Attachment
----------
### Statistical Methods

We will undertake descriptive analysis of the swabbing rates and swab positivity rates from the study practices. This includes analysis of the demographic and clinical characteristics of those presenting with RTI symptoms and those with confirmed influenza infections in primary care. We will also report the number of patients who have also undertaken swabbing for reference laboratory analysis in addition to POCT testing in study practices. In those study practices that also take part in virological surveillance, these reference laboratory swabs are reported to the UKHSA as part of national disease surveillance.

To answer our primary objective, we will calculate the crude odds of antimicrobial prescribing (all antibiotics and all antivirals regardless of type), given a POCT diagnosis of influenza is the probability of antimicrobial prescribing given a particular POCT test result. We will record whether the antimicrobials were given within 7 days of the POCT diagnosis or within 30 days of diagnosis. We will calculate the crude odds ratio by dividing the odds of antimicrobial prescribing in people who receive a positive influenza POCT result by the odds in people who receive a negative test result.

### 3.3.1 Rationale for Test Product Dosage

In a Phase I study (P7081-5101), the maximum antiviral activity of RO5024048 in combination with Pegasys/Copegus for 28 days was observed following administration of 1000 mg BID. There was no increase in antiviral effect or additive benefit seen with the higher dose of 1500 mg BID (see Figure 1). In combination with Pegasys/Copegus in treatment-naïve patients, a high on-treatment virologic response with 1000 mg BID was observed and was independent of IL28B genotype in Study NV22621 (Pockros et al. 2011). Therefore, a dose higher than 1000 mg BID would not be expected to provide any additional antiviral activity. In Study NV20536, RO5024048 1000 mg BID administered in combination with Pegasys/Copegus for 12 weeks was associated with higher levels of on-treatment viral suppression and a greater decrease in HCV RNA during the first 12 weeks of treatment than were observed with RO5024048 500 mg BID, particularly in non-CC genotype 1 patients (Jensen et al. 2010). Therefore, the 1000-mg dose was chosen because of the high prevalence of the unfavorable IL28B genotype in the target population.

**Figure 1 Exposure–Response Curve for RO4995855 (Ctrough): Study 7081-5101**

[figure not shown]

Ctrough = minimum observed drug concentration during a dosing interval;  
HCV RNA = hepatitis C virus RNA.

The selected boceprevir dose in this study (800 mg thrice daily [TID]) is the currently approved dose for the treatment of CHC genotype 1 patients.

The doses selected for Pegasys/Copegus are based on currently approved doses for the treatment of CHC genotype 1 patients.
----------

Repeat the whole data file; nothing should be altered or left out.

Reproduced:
### Statistical Methods

We will undertake descriptive analysis of the swabbing rates and swab positivity rates from the study practices. This includes analysis of the demographic and clinical characteristics of those presenting with RTI symptoms and those with confirmed influenza infections in primary care. We will also report the number of patients who have also undertaken swabbing for reference laboratory analysis in addition to POCT testing in study practices. In those study practices that also take part in virological surveillance, these reference laboratory swabs are reported to the UKHSA as part of national disease surveillance.

To answer our primary objective, we will calculate the crude odds of antimicrobial prescribing (all antibiotics and all antivirals regardless of type), given a POCT diagnosis of influenza is the probability of antimicrobial prescribing given a particular POCT test result. We will record whether the antimicrobials were given within 7 days of the POCT diagnosis or within 30 days of diagnosis. We will calculate the crude odds ratio by dividing the odds of antimicrobial prescribing in people who receive a positive influenza POCT result by the odds in people who receive a negative test result.

### 3.3.1 Rationale for Test Product Dosage

In a Phase I study (P7081-5101), the maximum antiviral activity of RO5024048 in combination with Pegasys/Copegus for 28 days was observed following administration of 1000 mg BID. There was no increase in antiviral effect or additive benefit seen with the higher dose of 1500 mg BID (see Figure 1). In combination with Pegasys/Copegus in treatment-naïve patients, a high on-treatment virologic response with 1000 mg BID was observed and was independent of IL28B genotype in Study NV22621 (Pockros et al. 2011). Therefore, a dose higher than 1000 mg BID would not be expected to provide any additional antiviral activity. In Study NV20536, RO5024048 1000 mg BID administered in combination with Pegasys/Copegus for 12 weeks was associated with higher levels of on-treatment viral suppression and a greater decrease in HCV RNA during the first 12 weeks of treatment than were observed with RO5024048 500 mg BID, particularly in non-CC genotype 1 patients (Jensen et al. 2010). Therefore, the 1000-mg dose was chosen because of the high prevalence of the unfavorable IL28B genotype in the target population.

**Figure 1 Exposure–Response Curve for RO4995855 (Ctrough): Study 7081-5101**

[figure not shown]

Ctrough = minimum observed drug concentration during a dosing interval;  
HCV RNA = hepatitis C virus RNA.

The selected boceprevir dose in this study (800 mg thrice daily [TID]) is the currently approved dose for the treatment of CHC genotype 1 patients.

The doses selected for Pegasys/Copegus are based on currently approved doses for the treatment of CHC genotype 1 patients.